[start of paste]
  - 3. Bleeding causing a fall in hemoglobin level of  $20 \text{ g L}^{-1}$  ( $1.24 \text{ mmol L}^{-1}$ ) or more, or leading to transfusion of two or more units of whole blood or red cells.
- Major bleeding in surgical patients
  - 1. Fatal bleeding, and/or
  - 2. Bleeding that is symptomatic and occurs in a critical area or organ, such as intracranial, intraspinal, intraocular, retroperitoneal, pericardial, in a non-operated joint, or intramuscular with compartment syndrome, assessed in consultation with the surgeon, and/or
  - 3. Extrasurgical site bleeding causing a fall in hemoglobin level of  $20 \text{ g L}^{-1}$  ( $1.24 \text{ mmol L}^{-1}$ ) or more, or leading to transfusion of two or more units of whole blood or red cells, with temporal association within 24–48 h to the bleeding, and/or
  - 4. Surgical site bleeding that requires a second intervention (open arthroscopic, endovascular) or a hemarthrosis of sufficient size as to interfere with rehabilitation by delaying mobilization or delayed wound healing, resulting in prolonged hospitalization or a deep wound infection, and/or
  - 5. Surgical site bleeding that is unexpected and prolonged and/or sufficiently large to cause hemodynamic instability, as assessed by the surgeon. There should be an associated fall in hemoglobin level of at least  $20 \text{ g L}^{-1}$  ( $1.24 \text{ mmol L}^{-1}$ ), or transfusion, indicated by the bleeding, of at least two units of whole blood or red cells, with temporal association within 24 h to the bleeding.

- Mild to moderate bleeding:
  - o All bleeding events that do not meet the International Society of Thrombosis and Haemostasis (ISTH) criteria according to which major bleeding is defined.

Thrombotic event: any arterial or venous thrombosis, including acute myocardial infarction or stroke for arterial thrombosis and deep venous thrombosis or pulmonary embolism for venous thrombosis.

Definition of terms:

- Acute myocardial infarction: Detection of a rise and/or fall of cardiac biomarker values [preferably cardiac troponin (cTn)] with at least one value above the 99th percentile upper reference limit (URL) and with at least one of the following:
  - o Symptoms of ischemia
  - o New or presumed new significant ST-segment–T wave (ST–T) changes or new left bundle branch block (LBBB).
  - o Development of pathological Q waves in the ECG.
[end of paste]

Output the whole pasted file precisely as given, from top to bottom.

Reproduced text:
  - 3. Bleeding causing a fall in hemoglobin level of  $20 \text{ g L}^{-1}$  ( $1.24 \text{ mmol L}^{-1}$ ) or more, or leading to transfusion of two or more units of whole blood or red cells.
- Major bleeding in surgical patients
  - 1. Fatal bleeding, and/or
  - 2. Bleeding that is symptomatic and occurs in a critical area or organ, such as intracranial, intraspinal, intraocular, retroperitoneal, pericardial, in a non-operated joint, or intramuscular with compartment syndrome, assessed in consultation with the surgeon, and/or
  - 3. Extrasurgical site bleeding causing a fall in hemoglobin level of  $20 \text{ g L}^{-1}$  ( $1.24 \text{ mmol L}^{-1}$ ) or more, or leading to transfusion of two or more units of whole blood or red cells, with temporal association within 24–48 h to the bleeding, and/or
  - 4. Surgical site bleeding that requires a second intervention (open arthroscopic, endovascular) or a hemarthrosis of sufficient size as to interfere with rehabilitation by delaying mobilization or delayed wound healing, resulting in prolonged hospitalization or a deep wound infection, and/or
  - 5. Surgical site bleeding that is unexpected and prolonged and/or sufficiently large to cause hemodynamic instability, as assessed by the surgeon. There should be an associated fall in hemoglobin level of at least  $20 \text{ g L}^{-1}$  ( $1.24 \text{ mmol L}^{-1}$ ), or transfusion, indicated by the bleeding, of at least two units of whole blood or red cells, with temporal association within 24 h to the bleeding.

- Mild to moderate bleeding:
  - o All bleeding events that do not meet the International Society of Thrombosis and Haemostasis (ISTH) criteria according to which major bleeding is defined.

Thrombotic event: any arterial or venous thrombosis, including acute myocardial infarction or stroke for arterial thrombosis and deep venous thrombosis or pulmonary embolism for venous thrombosis.

Definition of terms:

- Acute myocardial infarction: Detection of a rise and/or fall of cardiac biomarker values [preferably cardiac troponin (cTn)] with at least one value above the 99th percentile upper reference limit (URL) and with at least one of the following:
  - o Symptoms of ischemia
  - o New or presumed new significant ST-segment–T wave (ST–T) changes or new left bundle branch block (LBBB).
  - o Development of pathological Q waves in the ECG.